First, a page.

It is probably safe to say that in high school and college, I placed too much value in the guidance of High Fidelity. I saw the film for the first of many times in the winter of my sophomore year. As a teenager growing up in Vermont, there was something cool about a guy with an awesome apartment, a vinyl collection that could be organized auto-biographically! (That’s comforting. I know), and a hipper-than-thou record store in Chicago.
Without any serious romantic experiences at the time, it was easy to ignore the fact that Rob Gordon (nee Fleming in the book) was an awful boyfriend. Starting in high school through the present day of the film, he would stumble into relationships with women and then proceed to treat them poorly. The plot is set into motion when his girlfriend Laura has had enough of his man-child routine and moves out. Rob tries to figure out why this keeps happening and by the end of the movie starts to figure out just how to do right by the person he loves. [What? I ruined the ending of a book that is more than 15 years old and a movie that has been around for more than 10 years? Get over it. That is on you. You should still check the movie and book out. Good writing and acting is still good even if you know the ending.]
Nearly ten years since first watching the film, it is a part of the book that never made it into the movie that has continued to resonate with me. Since my copy is stored in my dad’s house in Brooklyn, I can’t cite specific page and setting, but the gist is pretty easy to get. As Rob makes his way through visiting his Top 5 Breakups, he thinks back to his childhood. He reminisces about the pre-adolescent version of himself. The one that has a fireman Halloween costume in the closet and cartoon bed sheets. Mid-30’s Rob realizes that if he were ever to encounter Child Rob, all he could do is apologize to the kid for being such a mess with his dismal record in the relationship department and his general disposition. Reading this book as a high school senior, it seemed to signal that at some point, adults come to and realize that in the blur of doing all their adult things, they go and drop the ball in areas of great import that get put on the back burner when they focus exclusively on their careers.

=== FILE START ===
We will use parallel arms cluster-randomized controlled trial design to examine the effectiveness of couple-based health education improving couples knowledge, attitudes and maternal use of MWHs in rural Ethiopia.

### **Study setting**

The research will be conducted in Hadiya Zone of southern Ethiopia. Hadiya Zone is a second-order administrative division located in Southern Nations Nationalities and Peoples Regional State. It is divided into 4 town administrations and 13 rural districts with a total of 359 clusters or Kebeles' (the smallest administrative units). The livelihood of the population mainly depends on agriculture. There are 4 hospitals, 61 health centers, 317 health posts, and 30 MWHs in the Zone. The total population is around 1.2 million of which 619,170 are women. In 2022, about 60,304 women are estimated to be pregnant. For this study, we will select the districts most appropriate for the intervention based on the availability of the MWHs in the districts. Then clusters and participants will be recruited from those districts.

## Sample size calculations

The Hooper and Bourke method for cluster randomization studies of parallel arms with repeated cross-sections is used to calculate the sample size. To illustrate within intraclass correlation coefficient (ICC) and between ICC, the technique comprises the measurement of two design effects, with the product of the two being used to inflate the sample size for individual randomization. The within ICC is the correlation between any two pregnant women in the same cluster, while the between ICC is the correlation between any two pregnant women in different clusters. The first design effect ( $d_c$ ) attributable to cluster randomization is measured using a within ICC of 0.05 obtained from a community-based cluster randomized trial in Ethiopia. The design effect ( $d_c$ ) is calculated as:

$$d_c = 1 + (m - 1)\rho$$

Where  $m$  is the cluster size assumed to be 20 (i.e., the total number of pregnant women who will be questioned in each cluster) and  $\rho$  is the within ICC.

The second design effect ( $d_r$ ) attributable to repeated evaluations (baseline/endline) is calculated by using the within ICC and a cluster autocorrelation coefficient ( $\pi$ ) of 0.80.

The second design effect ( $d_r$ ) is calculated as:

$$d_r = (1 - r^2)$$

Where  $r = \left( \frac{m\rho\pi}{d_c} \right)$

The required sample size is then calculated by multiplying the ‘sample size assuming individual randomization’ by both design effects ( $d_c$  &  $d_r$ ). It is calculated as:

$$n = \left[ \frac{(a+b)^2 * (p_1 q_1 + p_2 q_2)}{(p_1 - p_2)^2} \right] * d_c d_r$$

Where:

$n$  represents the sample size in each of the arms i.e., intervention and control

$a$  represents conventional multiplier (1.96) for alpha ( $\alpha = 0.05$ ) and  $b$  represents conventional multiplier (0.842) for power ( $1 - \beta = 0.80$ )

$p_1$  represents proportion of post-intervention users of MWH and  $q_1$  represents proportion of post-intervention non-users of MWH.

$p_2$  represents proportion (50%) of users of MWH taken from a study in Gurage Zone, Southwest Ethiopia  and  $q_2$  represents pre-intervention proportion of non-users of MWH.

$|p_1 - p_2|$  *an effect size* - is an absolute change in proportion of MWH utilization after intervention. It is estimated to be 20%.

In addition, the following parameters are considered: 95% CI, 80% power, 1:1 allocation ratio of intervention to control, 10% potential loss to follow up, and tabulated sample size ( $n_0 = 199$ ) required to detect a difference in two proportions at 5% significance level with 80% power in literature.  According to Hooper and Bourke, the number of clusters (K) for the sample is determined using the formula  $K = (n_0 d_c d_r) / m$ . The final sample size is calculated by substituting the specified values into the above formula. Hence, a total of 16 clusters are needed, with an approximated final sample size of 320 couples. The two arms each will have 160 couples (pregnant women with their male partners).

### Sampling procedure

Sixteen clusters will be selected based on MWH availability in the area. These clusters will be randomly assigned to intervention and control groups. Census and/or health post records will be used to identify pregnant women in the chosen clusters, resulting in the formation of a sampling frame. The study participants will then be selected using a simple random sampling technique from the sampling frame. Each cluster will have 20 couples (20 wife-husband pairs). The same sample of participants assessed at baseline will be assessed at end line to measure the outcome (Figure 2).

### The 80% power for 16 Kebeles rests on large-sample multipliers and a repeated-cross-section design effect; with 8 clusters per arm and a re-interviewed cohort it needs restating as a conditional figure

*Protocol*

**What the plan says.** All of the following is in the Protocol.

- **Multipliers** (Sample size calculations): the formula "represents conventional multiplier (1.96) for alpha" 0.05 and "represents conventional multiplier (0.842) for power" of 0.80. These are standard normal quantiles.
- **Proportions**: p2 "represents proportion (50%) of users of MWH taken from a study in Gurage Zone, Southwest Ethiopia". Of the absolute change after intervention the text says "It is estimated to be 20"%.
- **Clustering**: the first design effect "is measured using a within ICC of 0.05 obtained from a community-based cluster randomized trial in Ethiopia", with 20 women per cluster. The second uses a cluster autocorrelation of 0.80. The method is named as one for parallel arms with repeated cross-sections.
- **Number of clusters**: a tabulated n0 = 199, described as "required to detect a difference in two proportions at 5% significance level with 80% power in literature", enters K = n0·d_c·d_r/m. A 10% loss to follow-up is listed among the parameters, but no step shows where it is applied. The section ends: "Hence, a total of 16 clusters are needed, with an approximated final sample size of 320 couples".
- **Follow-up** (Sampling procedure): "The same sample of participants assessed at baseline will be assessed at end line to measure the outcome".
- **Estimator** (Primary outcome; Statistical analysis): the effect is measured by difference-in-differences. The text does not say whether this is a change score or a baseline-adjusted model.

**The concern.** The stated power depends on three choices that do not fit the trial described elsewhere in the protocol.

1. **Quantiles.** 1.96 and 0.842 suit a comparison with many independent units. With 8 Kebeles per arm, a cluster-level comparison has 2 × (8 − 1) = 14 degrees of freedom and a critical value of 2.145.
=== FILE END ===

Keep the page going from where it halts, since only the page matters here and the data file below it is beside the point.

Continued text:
All of this has rushed back into my head in the last few weeks as I’ve taken up the stylings of an urban wanderer. It was during one of my T treks that a memory from seventh grade came to mind. For some reason, my middle school’s religion teacher allowed us to journal for the first five or ten minutes of each class. I’m sure most of us wrote about issues other than religion. One entry that stuck with me was why the girl who asked me to be her Valentine then stopped talking to me the next day – anyone? The weird thing about all of this though was that our teacher read the entries. It seems so bizarre to me looking back on it that we were told to open up in these books to an audience of three people: ourselves, God, and the middle school religion teacher.